- Sleep on it. Is this what you really need and want? It's okay to change your mind before signing or agreeing to a contract.
- Once it's signed, get a copy and keep it. You may need it later on for reference, or to launch a complaint if you have a problem.
Adapted from Justice Education Society of BC and the Financial Consumer Agency of Canada.
Cancelling a contract
If a contract is valid then the parties are bound by it. That means most of the time a contract cannot be cancelled without penalty.
If you change your mind and no longer wish to be bound by the contract, in most cases you'd need to try to negotiate with the other party to try to get them to agree to let you out of the contract.
If the other party does not agree to let you out of the contract, they may allege the contract was breached (that you broke the contract terms) and you may still be on the hook for whatever it is you agreed to under the contract, or at least for whatever penalty might be in the contract for breaking its terms, or for the remedies a court can award for breach of contract.
However, there are a few exceptions.
Some contracts might be cancelled depending on the type of contract or the conduct of the parties. The contract itself might have terms saying how the contract may be cancelled, and if it is, what the consequence would be.
Also, in some cases there might be an automatic cancellation period, sometimes called a "cooling off period", that allows one of the parties to change their mind without consequences and withouth having having to give a reason, within a specific window of time. If there is a cooling off period it would either be specifically written in the contract, or come from a statute like Nova Scotia's Consumer Protection Act. For example, in Nova Scotia there is a cooling off period for gym contracts, payday loans, direct sales, online sales, and prepaid funeral service contracts.
If a contract does not have all the ingredients listed in the section “Basic Ingredients of a contract" then it is void and likely would not be legally enforceable because it is invalid. Examples of invalid contracts would be contracts for the sale of stolen goods, contracts made with a person who lacks capacity, or contracts where nothing of value is exchanged.
Some contracts are voidable and might be cancelled for reasons such as:
- a serious misrepresentation made by one of the parties;
- a mistake about a key contract term; or
- duress or undue influence or pressure being put on one of the parties.
Before a contract is made, the parties often talk about the terms of the agreement. They may make statements to encourage the other person to make the contract. These statements are called representations.
Misleading, untrue or inaccurate representations are known as misrepresentations. A misrepresentation is something that is untrue, inaccurate or misleading that convinces the other person to enter into a contract. The law recognizes several different kinds of misrepresentation:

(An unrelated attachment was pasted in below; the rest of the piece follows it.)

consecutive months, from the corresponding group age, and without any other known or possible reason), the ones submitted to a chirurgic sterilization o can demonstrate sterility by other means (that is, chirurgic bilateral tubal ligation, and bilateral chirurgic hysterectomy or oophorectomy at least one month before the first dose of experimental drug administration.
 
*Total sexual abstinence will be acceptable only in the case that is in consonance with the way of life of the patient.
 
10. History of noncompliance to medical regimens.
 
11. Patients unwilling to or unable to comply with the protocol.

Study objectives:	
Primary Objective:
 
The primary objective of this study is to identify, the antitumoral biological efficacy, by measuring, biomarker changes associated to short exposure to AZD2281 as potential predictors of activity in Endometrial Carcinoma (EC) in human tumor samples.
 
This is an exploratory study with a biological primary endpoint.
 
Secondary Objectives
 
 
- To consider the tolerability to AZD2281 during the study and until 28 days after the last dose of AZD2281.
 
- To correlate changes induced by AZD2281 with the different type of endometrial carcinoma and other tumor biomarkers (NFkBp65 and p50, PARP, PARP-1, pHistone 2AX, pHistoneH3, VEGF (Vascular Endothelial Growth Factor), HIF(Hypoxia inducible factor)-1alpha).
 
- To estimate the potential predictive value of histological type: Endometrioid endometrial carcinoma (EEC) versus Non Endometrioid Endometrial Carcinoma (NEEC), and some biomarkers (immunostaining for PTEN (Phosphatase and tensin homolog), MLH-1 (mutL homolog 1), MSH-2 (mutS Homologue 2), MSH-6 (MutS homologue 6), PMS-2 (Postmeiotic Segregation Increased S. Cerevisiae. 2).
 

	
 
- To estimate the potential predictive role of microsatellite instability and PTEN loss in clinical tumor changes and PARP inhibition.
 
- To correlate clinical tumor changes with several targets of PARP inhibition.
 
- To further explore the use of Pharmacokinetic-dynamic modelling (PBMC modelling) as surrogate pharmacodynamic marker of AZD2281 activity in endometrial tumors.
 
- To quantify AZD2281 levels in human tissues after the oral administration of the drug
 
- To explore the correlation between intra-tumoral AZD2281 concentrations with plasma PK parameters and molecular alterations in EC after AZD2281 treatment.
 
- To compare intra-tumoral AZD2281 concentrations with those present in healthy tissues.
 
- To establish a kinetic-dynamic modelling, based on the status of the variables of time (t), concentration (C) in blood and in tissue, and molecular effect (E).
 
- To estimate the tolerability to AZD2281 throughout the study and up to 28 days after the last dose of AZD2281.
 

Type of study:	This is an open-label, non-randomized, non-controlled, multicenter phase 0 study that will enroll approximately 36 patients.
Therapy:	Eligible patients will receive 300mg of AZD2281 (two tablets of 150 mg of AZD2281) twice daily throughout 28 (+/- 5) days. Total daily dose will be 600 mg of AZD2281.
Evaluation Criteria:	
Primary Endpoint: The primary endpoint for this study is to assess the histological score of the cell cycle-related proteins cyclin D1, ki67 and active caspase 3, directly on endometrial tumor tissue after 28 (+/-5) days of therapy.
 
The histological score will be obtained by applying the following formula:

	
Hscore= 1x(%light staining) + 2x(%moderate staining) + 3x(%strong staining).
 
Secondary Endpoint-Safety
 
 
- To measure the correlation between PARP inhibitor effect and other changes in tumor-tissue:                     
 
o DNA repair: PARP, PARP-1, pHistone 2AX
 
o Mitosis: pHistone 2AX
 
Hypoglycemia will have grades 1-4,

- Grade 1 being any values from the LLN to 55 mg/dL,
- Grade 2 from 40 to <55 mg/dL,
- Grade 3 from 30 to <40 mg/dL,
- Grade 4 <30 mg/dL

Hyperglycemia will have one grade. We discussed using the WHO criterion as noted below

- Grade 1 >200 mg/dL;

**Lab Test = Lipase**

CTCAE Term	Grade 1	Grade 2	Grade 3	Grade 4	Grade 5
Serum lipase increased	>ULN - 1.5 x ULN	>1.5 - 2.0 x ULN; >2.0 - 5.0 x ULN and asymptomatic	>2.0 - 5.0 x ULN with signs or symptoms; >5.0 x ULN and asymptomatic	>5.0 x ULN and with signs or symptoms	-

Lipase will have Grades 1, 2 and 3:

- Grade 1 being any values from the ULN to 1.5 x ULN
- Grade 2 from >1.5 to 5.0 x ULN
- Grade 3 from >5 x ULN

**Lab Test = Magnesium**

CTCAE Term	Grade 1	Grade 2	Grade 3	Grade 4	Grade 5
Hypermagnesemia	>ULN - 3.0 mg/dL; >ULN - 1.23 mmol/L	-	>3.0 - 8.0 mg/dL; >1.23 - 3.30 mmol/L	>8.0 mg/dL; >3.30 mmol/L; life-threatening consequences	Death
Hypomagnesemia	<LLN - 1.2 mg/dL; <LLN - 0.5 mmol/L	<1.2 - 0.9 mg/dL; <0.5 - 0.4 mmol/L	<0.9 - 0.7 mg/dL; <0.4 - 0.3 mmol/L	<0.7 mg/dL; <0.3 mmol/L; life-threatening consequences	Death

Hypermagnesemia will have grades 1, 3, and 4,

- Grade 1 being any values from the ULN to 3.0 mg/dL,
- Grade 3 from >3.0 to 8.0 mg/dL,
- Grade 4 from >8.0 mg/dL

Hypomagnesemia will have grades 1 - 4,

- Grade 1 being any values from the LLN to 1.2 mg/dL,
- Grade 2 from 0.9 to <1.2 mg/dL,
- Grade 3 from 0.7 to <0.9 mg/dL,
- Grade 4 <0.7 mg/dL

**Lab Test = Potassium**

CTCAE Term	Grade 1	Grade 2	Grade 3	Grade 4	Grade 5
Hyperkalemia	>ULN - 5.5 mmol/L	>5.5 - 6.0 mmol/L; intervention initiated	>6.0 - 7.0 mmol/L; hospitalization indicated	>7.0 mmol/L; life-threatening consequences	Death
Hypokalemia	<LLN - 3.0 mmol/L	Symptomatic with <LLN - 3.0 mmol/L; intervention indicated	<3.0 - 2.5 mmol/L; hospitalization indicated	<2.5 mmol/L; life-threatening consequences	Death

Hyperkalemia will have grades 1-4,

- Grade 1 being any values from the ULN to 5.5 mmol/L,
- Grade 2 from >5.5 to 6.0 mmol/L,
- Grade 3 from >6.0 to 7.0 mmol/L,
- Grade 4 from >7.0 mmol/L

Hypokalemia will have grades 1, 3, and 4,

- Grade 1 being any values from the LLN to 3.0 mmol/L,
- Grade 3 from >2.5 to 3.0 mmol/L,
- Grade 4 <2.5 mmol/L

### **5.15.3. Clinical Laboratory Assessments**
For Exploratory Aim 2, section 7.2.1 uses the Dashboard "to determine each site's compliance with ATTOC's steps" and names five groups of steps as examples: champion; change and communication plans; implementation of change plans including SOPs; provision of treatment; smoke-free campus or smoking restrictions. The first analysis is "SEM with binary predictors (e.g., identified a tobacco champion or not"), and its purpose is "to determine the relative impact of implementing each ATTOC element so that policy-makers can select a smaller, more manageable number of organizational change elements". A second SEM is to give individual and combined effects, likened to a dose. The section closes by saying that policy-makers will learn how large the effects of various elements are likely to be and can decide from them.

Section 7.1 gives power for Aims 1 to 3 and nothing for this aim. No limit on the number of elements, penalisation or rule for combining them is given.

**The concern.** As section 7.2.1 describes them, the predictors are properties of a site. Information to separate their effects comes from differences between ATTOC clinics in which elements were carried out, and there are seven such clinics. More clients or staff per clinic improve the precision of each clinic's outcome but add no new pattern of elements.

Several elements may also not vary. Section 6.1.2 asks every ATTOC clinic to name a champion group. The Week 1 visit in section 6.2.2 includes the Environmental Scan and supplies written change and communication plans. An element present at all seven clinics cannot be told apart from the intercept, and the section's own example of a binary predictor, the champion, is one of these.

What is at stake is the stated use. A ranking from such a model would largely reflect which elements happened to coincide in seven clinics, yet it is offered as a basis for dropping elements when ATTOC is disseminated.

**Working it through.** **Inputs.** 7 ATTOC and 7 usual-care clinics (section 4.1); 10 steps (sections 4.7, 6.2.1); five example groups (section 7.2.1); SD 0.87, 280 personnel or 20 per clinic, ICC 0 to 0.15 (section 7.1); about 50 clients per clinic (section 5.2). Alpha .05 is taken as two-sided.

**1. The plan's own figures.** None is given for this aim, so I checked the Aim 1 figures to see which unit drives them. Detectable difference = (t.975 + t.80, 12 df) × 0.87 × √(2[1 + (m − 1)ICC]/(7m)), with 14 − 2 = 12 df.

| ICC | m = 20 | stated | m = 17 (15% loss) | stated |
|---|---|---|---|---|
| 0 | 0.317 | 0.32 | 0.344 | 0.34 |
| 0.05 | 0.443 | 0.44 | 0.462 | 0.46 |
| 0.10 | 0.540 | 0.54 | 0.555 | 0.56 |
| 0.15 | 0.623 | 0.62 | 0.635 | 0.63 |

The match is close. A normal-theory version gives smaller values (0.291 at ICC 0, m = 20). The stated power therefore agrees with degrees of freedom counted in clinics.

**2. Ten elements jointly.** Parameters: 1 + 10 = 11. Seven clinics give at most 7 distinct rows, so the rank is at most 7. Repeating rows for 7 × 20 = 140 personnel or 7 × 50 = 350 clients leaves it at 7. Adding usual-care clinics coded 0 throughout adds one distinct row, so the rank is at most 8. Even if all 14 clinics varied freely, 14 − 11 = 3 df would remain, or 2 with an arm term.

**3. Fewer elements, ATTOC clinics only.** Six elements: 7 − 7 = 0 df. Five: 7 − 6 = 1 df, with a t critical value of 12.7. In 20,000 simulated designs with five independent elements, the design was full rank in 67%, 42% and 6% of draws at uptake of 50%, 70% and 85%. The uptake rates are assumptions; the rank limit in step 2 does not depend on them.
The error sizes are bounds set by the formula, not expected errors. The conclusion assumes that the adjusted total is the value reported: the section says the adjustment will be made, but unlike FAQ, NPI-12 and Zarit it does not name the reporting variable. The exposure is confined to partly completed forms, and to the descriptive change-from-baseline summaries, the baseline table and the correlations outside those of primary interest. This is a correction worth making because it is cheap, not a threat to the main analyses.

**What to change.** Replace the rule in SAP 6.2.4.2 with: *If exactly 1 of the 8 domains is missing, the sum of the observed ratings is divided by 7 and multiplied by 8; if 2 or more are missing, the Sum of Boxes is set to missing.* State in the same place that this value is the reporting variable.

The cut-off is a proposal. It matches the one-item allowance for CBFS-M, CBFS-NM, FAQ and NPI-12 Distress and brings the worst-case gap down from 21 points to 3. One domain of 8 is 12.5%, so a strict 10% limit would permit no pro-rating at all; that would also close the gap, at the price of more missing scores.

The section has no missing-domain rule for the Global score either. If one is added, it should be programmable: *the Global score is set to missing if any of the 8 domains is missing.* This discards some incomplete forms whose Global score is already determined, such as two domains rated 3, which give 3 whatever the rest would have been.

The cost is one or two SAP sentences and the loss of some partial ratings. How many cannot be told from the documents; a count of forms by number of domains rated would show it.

- Fraudulent or false misrepresentation is when a person misrepresents something intentionally or recklessly, knowing it is false, to convince another person to enter into a contract. For example, a person who sells fake weight loss pills that they know don’t really work.
- Negligent misrepresentation is when a person carelessly makes a misrepresentation that they really should have known not to make. For example, a health care professional who sells phony weight loss pills that don’t work and who didn’t bother to research them.
- Innocent misrepresentation is when a person makes a misrepresentation that they had good reason to believe was true. For example, a person who sells phony weight loss pills, but who was told by a doctor that they were effective.
If a person decides to enter into a contract because of a misrepresentation, they may be able to get out of the contract, or receive damages (money) from the party that made the misrepresentation, depending on the misrepresentation and all of the facts.
A contract must be voluntary
If a person can prove that they were forced into a contract under duress or because of undue influence then the contract may not be enforceable. Duress is a wrongful act or threat that makes someone do something against their will. If a person signs a contract because the other person threatened them the contract may be unenforceable, depending on the circumstances and kind of threat that was made.
Undue influence is when someone abuses their power over another person to convince them to do something against their will. If there was an unequal relationship where one person took advantage of another person’s position to pressure them into making a contract, that contract may be unenforceable..
Frustrated contracts - when the parties can't do what they agreed to do
If, through no fault of either party, something happens so that the contract becomes impossible to fulfill then the contract may be what is called frustrated and the parties may be excused from the contract.
For example, imagine that Alice agrees to purchase Betty’s car for $2500. Unfortunately, before they can complete the sale Betty’s car is stolen. Through no fault of either party, Alice no longer has a car to sell to Betty. The contract would be frustrated and Betty would not have to pay.
This is different from a party breaching (breaking) the terms of a contract, as the event is due to unforeseen circumstances and is not because of the actions of either of the parties.
Breach of contract
Breach of contract is when a party does not do what they agreed to under the contract.
For example, imagine that Alice entered into an agreement with Betty to shovel her driveway for $15 on a particular day. If Alice does not show up to shovel Betty's driveway on the day agreed to, then she has breached their contract.